Teaching Listening

A. The Importance of Listening

1. Listening is the most common communicative activity in daily life: "we can expect to listen twice as much as we speak, four times more than we read, and five times more than we write." (Morley, 1991, p. 82)

2. Listening is also important for obtaining comprehensible input that is necessary for language development.

B. What is involved in listening comprehension?

speech perception (e.g., sound discrimination, recognize stress patterns, intonation, pauses, etc.)

word recognition (e.g., recognize the sound pattern as a word, locate the word in the lexicon, retrieve lexical, grammatical and semantic inforamtion about the word, etc.)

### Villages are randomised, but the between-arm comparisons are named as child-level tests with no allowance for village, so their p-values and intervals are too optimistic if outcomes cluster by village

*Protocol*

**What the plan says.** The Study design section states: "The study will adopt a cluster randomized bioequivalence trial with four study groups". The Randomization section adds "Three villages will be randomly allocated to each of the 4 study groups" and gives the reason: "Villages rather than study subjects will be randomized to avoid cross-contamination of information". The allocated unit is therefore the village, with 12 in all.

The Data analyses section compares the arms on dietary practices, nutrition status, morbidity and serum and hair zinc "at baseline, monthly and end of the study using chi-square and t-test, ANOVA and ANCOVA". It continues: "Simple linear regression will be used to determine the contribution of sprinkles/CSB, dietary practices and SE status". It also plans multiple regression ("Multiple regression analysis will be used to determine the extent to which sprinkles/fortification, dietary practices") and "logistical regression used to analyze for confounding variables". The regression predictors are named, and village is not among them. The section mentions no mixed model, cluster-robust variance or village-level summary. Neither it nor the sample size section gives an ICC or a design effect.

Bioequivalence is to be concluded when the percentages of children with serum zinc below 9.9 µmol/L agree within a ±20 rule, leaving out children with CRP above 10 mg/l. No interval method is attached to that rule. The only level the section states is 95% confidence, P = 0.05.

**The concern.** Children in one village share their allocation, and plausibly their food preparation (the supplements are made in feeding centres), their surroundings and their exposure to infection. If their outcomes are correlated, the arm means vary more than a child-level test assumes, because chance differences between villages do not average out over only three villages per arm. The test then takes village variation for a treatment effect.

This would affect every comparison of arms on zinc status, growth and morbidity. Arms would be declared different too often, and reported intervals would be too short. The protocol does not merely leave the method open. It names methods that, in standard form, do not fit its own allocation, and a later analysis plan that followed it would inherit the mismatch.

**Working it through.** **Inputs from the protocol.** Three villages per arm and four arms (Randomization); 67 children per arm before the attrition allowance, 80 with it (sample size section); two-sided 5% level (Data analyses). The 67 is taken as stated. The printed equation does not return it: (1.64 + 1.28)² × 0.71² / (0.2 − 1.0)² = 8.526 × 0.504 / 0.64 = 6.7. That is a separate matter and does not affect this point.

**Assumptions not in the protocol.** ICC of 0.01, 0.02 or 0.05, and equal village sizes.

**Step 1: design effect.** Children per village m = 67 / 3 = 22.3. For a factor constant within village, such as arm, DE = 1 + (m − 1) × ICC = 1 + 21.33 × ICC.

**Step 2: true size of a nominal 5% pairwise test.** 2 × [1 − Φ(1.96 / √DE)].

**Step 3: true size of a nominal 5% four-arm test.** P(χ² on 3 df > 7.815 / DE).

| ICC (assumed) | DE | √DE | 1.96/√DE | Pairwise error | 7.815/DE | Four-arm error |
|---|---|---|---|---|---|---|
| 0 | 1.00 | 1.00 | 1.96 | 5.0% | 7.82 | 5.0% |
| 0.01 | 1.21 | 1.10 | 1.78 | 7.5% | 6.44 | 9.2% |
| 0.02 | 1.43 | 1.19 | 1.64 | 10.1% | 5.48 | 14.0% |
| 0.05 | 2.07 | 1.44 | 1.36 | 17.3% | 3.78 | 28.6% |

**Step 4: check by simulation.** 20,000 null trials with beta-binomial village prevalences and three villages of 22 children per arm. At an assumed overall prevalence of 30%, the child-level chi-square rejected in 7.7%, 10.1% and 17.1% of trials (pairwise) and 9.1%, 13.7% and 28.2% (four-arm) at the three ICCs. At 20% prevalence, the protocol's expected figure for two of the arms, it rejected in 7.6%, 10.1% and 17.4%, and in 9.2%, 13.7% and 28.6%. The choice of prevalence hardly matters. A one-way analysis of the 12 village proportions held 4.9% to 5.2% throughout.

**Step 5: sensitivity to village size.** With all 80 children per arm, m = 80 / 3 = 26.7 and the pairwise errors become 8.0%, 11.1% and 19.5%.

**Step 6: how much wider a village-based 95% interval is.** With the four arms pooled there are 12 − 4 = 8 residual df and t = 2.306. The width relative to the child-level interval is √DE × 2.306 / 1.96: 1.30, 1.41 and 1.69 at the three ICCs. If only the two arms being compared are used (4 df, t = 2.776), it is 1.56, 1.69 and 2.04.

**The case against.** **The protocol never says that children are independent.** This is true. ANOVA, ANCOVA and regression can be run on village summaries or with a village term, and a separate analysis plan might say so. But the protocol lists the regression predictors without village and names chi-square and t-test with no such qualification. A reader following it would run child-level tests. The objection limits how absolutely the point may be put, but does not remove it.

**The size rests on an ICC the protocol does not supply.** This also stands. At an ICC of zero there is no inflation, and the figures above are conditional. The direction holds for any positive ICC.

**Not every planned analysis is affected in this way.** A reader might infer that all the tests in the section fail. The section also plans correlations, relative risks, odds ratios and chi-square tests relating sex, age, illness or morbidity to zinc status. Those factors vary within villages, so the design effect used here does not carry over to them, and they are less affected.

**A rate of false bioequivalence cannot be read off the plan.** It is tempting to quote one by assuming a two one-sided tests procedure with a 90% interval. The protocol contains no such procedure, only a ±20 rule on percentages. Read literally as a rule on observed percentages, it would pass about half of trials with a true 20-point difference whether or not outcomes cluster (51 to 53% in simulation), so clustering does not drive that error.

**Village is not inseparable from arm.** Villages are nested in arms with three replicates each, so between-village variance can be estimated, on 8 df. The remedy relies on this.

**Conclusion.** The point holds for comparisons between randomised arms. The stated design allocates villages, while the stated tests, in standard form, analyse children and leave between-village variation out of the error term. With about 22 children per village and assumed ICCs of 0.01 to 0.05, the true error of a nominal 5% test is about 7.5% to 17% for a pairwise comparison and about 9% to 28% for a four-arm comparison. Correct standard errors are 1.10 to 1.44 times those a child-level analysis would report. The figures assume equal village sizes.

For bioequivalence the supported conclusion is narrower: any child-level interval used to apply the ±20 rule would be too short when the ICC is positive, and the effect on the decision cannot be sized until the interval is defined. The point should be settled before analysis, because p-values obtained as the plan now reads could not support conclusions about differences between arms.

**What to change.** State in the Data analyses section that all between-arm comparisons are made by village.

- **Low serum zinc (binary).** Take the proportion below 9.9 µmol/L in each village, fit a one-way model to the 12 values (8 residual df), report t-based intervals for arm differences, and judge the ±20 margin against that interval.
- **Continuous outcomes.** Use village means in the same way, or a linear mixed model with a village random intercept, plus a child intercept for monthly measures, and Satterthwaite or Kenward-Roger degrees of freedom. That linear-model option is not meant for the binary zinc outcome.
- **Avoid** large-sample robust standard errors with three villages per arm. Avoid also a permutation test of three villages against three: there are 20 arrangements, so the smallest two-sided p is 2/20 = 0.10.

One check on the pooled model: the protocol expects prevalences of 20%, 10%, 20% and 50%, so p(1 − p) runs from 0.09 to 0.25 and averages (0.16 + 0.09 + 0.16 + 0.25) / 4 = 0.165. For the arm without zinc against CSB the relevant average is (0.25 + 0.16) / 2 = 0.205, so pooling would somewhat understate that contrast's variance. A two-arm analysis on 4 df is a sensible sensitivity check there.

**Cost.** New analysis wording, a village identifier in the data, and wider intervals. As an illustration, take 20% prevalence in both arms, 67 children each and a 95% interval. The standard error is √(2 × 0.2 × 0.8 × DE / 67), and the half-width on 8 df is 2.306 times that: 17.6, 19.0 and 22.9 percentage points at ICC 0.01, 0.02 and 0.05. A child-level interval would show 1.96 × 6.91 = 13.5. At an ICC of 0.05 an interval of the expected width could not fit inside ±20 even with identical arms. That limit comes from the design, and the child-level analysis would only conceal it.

sentence processing (parsing; e.g., detect sentence constituents, building a structure frame, etc.)

construct the literal meaning of the sentence (select the relevant meaning in case of ambiguous word)

hold the inforamtion in short-term memory

recognize cohesive devices in discourse

infer the implied meaning and intention (speech act)

predict what is to be said

decide how to respond



Conclusion: listening is not a passive process. It involves both bottom-up and top-down processes and requires the use of non-linguistic as well as linguistic knowledge.

C. Principles of Teaching Listening

1. Listening should receive primary attention in the early stage of ESL instruction.

2. Maximize the use of material that is relevant to students' real life.

3. Maximize the use of authentic language.

4. Vary the materials in terms of speakers' gender, age, dialect, accent, topic, speed, noice level, genre,